This Day in National/World Weather History ...
 1 February 1951 → One of the worst ice storms ever to hit the United States deposited a glaze up to four inches thick from Texas to Pennsylvania. The storm caused 25 deaths, 500 serious injuries, and $100 million damage. Tennessee was hardest hit by the storm. Communications and utilities were interrupted for up to ten days.
 1 February 1953 → An intense low pressure system swept across the North Sea. Wind speeds at Aberdeen, Scotland exceeded 125 mph. A storm surge of 13 feet breached dams in the Netherlands, flooding 4 million acres, or one-sixth of the country.
 1 February 1972 → A blizzard in Iran ended a four year drought, but a full week of cold and snow caused the deaths of approximately 4,000 people.
 1 February 2011 → An immense blizzard dropped as much as two feet of snow from Tulsa through southwest Missouri, northeast Missouri, central Illinois, northern Illinois, southeastern Wisconsin, to Lower Michigan. The northern suburbs of Chicago received 21 inches, and the Chicago lakefront recorded 70 mph winds!

This Day in Weather History Archive

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February 2, 1960:

Heavy icing from freezing rain accumulations form the afternoon of the 2nd to the afternoon of the 3rd occurred mainly across the eastern half of the state. Severe damage to power lines and telephone service occurred in the Watertown and Wessington Springs area. Ice coatings of up to 3 inches thick and having an estimated weight of nine pounds per foot of wire formed around telephone and some power lines over a wide area of the eastern counties. A 300 foot tower high collapsed at Wessington Springs and in some areas utility wires were completely down for stretches of 2 to 3 miles. Some 170 long distance telephone circuits were knocked out in larger cities and 19 towns from Bonesteel on south to Watertown on north were completely without telephone service for two to three days after the storm. Many highways were treacherous and numerous vehicles collided or slid off the road into the ditch. Many schools were also closed.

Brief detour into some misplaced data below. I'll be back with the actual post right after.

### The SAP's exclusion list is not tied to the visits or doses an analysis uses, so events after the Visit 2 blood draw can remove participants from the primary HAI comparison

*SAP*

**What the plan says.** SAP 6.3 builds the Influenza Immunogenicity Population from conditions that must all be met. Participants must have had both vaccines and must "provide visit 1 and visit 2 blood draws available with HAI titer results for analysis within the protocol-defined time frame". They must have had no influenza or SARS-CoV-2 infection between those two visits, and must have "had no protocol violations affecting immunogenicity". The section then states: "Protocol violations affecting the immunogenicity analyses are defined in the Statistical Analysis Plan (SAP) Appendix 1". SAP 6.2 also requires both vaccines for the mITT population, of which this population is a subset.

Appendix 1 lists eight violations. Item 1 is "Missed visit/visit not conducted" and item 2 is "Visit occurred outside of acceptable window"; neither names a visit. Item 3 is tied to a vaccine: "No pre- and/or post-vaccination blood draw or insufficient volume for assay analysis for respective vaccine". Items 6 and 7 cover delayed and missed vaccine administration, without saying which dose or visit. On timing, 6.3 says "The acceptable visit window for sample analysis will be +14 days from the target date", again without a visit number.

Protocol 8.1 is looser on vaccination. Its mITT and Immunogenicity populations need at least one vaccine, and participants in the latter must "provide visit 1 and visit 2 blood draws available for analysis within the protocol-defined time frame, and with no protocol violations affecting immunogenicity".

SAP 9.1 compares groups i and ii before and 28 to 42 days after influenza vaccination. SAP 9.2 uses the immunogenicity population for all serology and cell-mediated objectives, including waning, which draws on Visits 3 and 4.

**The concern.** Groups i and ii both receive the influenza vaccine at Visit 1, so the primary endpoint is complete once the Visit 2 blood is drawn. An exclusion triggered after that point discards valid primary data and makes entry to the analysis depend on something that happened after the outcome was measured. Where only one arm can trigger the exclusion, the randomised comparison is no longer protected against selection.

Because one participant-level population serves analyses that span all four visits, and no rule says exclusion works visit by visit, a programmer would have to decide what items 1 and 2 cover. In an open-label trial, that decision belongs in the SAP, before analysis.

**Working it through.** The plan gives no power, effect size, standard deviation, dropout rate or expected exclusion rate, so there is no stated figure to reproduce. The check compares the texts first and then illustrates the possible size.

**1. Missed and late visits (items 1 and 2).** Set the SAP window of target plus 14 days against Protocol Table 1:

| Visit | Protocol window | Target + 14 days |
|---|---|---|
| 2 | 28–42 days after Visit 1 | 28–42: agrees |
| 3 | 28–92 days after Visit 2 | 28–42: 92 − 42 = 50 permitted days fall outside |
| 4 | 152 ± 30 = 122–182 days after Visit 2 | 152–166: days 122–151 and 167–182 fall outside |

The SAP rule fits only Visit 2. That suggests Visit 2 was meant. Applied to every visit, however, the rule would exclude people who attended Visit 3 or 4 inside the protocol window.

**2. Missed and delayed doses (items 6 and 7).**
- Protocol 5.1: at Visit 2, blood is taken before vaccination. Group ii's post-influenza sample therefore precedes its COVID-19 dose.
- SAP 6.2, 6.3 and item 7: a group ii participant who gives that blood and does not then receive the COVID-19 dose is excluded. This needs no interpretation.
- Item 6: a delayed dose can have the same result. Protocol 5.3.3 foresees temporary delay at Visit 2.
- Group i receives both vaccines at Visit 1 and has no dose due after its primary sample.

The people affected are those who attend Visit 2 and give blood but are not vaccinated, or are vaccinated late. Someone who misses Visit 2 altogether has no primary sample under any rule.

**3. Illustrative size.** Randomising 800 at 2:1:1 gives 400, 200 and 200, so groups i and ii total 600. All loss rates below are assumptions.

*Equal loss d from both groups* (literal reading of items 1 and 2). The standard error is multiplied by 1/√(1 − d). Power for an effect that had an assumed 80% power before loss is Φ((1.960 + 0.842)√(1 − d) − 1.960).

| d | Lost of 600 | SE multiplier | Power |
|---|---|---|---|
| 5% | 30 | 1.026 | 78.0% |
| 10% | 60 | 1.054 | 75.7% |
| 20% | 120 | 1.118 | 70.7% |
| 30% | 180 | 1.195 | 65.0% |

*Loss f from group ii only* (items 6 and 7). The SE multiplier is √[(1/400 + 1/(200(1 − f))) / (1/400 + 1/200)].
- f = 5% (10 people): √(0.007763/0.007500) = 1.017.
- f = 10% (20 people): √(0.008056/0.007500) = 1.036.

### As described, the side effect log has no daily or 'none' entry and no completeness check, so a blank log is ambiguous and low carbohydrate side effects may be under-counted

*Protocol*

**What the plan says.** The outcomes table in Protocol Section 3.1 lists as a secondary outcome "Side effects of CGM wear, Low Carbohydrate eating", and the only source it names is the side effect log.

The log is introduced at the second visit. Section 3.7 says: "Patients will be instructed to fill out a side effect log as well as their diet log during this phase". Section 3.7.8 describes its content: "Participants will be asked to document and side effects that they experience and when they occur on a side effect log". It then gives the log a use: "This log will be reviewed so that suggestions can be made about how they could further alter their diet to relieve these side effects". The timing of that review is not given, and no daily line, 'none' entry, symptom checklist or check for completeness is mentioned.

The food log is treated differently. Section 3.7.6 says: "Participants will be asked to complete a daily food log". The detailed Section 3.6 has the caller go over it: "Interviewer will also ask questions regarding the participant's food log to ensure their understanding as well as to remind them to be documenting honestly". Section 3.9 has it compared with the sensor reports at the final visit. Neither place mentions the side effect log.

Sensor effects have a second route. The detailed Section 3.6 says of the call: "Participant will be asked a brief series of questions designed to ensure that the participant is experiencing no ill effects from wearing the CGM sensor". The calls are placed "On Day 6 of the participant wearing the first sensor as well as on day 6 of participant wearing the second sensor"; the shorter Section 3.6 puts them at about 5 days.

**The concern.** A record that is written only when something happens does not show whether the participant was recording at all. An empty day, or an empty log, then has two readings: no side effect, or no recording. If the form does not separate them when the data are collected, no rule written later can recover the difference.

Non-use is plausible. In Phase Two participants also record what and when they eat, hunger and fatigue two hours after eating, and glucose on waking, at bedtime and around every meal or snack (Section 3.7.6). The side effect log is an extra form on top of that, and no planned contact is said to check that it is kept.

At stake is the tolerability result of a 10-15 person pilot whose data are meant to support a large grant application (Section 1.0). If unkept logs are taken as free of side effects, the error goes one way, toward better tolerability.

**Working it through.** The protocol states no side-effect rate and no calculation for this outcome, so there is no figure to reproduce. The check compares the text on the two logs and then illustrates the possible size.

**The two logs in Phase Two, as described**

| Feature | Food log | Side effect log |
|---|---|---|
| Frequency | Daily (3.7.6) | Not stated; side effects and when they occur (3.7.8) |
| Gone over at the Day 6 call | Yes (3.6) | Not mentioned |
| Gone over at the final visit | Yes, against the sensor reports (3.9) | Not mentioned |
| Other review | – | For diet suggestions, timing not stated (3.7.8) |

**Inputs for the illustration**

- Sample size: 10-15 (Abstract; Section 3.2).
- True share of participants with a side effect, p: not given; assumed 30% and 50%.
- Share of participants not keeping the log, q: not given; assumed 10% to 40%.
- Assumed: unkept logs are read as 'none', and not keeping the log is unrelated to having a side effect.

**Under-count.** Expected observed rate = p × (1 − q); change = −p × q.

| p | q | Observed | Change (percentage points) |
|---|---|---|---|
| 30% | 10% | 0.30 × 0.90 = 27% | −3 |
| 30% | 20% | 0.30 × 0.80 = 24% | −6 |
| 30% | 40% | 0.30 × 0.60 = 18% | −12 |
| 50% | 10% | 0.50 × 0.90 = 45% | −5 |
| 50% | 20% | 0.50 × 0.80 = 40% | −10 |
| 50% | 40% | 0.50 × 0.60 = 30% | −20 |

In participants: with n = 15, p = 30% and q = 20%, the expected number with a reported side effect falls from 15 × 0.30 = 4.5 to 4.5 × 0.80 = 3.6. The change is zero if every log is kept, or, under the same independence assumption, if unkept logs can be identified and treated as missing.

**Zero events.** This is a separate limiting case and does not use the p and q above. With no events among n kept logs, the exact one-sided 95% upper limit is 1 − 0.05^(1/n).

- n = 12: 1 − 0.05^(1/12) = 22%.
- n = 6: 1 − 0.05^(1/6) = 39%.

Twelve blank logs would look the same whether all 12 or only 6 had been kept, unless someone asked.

February 2, 2003:

Widespread freezing rain developed across parts of central and into northeast South Dakota through the late night hours producing significant icing of a quarter to a half inch by the late morning hours. No significant tree damage or power outages occurred. Although, travel was greatly disrupted with many accidents and vehicles sliding off the road. The freezing rain changed over to snow during the mid morning hours and became heavy with 6 to 9 inches of snow accumulating before it ended in the late evening. Some snowfall amounts included, 6 inches at Ree Heights, Miller, and Faulkton, 7 inches at Clear Lake, 8 inches at Bryant, and 9 inches at Milbank.

February 2, 2011:

Blizzard conditions developed along and east of the Sisseton Hills late on February 2nd and continued into the mid morning hours of February 3rd. Strong southwest winds of 30 to 40 mph gusting to around 55 mph picked up the existing snow cover causing blizzard conditions which wreaked havoc along Interstate-29. Whiteout conditions and heavy drifting brought traffic to a halt along a stretch of Interstate-29 from north of Wilmot to Sisseton. One-hundred fifty to two-hundred vehicles were stranded along this stretch. A full scale rescue operation ensued during the night and continued into the next day. Interstate-29 was closed from Watertown to the North Dakota border as it took most of the day to clean up all of the stalled vehicles. There were also many accidents along the stretch of the interstate with many people stranded for up to twelve hours. There were also many other people stranded on secondary roads who had to be rescued. No injuries occurred as a result of this incident. The Roberts County Emergency Manager was stranded and conducted emergency operations from his vehicle. Interstate-29 was reopened by the evening of February 3rd.


Record Highs: Record Lows:
Aberdeen: 60 (1991) Aberdeen: -39 (1917)
Kennebec: 69 (1991) Kennebec: -44 (1905)
Mobridge: 59 (1991) Mobridge: -30 (1996)
Pierre: 66 (1991) Pierre: -31 (1996)
Sisseton: 62 (1991) Sisseton: -30 (1996)
Timber Lake: 56 (1991) Timber Lake: -35 (1996)
Watertown: 56 (1991) Watertown: -38 (1905)
Wheaton: 66 (1991) Wheaton: -34 (1917)

Record Precipitation: Record Snowfall:
Aberdeen: 0.36" (2003) Aberdeen: 2.9" (1976)
Kennebec: 0.40" (1919) Kennebec: 4.0" (1919)
Mobridge: 0.09" (2003) Mobridge: 1.2" (1955)
Pierre: 0.39" (1955) Pierre: 3.8" (1955)
Sisseton: 0.42" (1974) Sisseton: 6.0" (2001)
Timber Lake: 0.22" (1939) Timber Lake: 2.5" (1939)
Watertown: 0.65" (2003) Watertown: 13.0" (1922)
Wheaton: 0.23" (1919) Wheaton: 2.8" (1919)


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